AVR ATmega32U4 USB Development Board
Recently I’ve started working with the Atmel AVR range of microcontrollers. The relatively new range of USB capable ATmega chips are an excellent choice for USB device development, however they are only available in surface-mount packages which represents a barrier to a lot of hobbyists since you cannot simply plug the chip into a breadboard for prototyping.
There are a range of commercially available solutions for this such as the [http://www.pjrc.com/store/teensy_pins.html Teensy] and the [http://www.sparkfun.com/products/10277 Sparkfun ATmega8U breakout board], however I wanted to have a development board which was possible to make using UV or toner-transfer methods and which could be hand soldered.
In addition, when prototyping, it is useful to have a set of common interface components (LEDs, switches, etc.) which can be easily enabled and disabled as required. Lastly I wanted the board to support both bus-powered and self-powered applications (something which most of the commercial boards do not easily allow).
If you don’t feel up to the SMD soldering and want something simpler, there is also a design below based on the Teensy 2.0 board which is ATmega32U4 based which you can either build or just recreate on a breadboard.
Building the ATmega32U4 USB Development Board
The circuit schematics for the development board have been drawn in Eagle CAD and the files for both the schematic and the board are available below.
Here is the circuit schematic for the board:
As you can see from the diagram all of the on-board peripherals are connected to physical ‘jumpers’ allowing them to be turned off (except for the switches which are naturally passive when not pressed). The reason for this is that under the development board are 2×22 pin SIL headers which allow you to plug the development board directly into a breadboard to allow rapid prototyping.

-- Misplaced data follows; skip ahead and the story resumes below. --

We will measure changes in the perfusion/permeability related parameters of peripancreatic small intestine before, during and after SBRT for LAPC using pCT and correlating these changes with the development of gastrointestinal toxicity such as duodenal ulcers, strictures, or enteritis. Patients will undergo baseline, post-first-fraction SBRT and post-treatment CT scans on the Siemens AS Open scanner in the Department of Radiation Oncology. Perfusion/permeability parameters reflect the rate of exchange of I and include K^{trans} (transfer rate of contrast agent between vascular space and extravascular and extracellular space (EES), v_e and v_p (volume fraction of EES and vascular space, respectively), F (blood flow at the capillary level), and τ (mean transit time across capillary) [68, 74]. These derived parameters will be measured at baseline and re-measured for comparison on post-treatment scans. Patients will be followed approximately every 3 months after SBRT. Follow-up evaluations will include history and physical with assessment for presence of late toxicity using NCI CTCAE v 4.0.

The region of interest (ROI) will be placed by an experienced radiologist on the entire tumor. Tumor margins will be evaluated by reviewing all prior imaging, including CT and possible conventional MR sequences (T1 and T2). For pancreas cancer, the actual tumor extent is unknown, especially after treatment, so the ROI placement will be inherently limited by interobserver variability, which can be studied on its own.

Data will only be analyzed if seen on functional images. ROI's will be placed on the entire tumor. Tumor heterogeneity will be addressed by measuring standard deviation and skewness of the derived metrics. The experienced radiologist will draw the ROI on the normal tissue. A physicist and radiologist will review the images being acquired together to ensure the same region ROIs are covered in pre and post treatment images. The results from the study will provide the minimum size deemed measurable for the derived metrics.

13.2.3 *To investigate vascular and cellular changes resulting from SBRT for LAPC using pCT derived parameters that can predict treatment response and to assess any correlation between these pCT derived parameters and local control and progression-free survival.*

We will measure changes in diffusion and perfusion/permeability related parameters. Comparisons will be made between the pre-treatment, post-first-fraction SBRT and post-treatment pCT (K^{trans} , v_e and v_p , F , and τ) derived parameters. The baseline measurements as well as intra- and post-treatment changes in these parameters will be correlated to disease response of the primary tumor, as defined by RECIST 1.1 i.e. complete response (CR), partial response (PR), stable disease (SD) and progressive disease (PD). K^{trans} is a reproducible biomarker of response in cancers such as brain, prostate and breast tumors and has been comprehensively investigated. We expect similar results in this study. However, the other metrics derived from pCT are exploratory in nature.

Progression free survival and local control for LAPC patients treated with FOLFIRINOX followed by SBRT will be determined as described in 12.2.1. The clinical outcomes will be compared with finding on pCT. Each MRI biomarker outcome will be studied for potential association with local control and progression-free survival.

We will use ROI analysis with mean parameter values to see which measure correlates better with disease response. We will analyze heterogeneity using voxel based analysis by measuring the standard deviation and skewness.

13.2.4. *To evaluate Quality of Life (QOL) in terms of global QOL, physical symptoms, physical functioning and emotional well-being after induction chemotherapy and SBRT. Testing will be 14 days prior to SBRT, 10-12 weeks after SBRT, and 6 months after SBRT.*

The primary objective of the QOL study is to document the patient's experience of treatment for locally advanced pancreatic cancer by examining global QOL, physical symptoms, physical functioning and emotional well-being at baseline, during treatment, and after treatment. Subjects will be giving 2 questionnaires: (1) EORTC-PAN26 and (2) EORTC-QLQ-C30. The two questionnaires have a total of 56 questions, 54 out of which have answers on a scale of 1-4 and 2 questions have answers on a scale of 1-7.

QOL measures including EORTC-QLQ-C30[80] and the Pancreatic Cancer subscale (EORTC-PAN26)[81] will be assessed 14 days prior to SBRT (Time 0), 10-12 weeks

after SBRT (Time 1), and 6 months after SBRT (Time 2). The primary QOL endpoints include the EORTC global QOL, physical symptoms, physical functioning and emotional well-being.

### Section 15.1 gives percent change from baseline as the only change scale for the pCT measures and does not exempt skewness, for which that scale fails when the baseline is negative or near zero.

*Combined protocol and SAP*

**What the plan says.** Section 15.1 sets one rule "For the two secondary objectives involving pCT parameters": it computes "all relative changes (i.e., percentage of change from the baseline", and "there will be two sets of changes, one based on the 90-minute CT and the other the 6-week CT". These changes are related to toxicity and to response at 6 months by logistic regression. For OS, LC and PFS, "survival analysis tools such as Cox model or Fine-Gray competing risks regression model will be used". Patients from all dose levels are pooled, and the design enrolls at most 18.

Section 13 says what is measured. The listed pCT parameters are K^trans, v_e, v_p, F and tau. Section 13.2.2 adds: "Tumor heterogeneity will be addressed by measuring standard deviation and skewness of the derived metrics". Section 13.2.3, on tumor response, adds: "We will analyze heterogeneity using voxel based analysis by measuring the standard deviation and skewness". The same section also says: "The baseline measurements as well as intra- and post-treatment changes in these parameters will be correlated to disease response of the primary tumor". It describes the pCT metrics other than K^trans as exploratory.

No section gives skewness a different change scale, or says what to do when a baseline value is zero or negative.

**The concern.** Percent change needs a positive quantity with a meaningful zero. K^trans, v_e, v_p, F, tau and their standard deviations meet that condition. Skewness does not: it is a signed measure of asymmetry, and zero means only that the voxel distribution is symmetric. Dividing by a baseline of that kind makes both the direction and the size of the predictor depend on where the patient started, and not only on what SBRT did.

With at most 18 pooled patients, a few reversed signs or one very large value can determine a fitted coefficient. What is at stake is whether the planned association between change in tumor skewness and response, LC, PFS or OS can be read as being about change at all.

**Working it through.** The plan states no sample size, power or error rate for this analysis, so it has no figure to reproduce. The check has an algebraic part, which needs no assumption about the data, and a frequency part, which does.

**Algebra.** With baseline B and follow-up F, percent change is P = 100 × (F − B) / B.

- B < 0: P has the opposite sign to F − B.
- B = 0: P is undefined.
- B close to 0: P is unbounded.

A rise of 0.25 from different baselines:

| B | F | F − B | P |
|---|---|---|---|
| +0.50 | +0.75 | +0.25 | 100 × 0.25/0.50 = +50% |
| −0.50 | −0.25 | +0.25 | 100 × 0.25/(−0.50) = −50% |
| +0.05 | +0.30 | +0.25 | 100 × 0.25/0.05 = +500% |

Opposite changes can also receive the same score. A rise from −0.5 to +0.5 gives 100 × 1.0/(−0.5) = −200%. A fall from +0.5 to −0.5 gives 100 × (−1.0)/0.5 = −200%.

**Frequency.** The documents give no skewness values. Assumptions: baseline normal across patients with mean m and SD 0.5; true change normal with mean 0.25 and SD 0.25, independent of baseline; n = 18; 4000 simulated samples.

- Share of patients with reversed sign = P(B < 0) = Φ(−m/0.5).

You can also select between bus-powered and self-powered using a jumper. The board has a 5V 800mA regulator which can be powered by any generic 9V 1000mA supply (centre-positive jack). Both the regulator and the ATmega32U microcontroller are heavily decoupled to ensure stable operation even on a breadboard. The board can also supply 5Vs to the breadboard (you simply connect the Vdd and Vcc pins from the SIL as appropriate).
Since I wanted the to be able to make the board myself I needed to ensure that the track-width and via sizing was appropriate for making the board at home. Also care was taken to ensure that all soldering of components could be achieved without the use of wave-soldering (i.e. there are no inaccessible top-solder joints for any of the components).
As you can see from the schematic the board contains 2 power status LEDs (showing the presence of VBUS power and local power), 4 LEDs for general use, 2 general use switches, a reset switch and a 10K potentiometer for experimenting with ADC. In addition there is a jumpered 1K resistor on the hardware boot pin to allow better compatibility with the various USB boot-loaders.
For the USB connector I used a full-size type B socket which is a lot more sturdy than the micro and mini B connectors (since the cable gets plugged in and out a lot on a development board).
Here is the resulting PCB artwork for the board:
A Teensy 2.0 Based Development Board
The Teensy 2.0 is an ATmega32U4 based breakout board for USB applications. In order to make it as flexible as possible (and compatible with the UDB above) I’ve designed a simple circuit which adds the required input/output components as well as a programming header for the ATmega.
Here is the circuit diagram:
It’s perfectly possible to take a standard Teensy 2.0 (with header pins) and place it in a breadboard. You can then add the required components according to the schematic diagram. If you are happy with making single-sided through-hole PCBs I’ve made the following circuit board to allow you to quickly mount and use the Teensy:
I’ve taken the Teensy 2.0 footprint from PJRC’s website and extended the pads (and fixed the drill-diameters) in order to make the foot-print more friendly to hand-soldering. In addition I’ve used wide traces with good clearance to make the PCB as easy as possible to print. The programming header is offset to the right so that it doesn’t interfere with the USB cable.
Files for download
In the following zip file you will find the schematics and PCB files in Eagle CAD format:
The ATmega32U4 USB Development Board Eagle CAD files:
The Teensy 2.0 USB Development Board Eagle CAD files:
For USB stack examples and software I recommend the excellent LUFA stack from Dean Camera available here.
For USB Generic HID development please take a look at my USB Generic HID Open Source Framework for Atmel AVR and Windows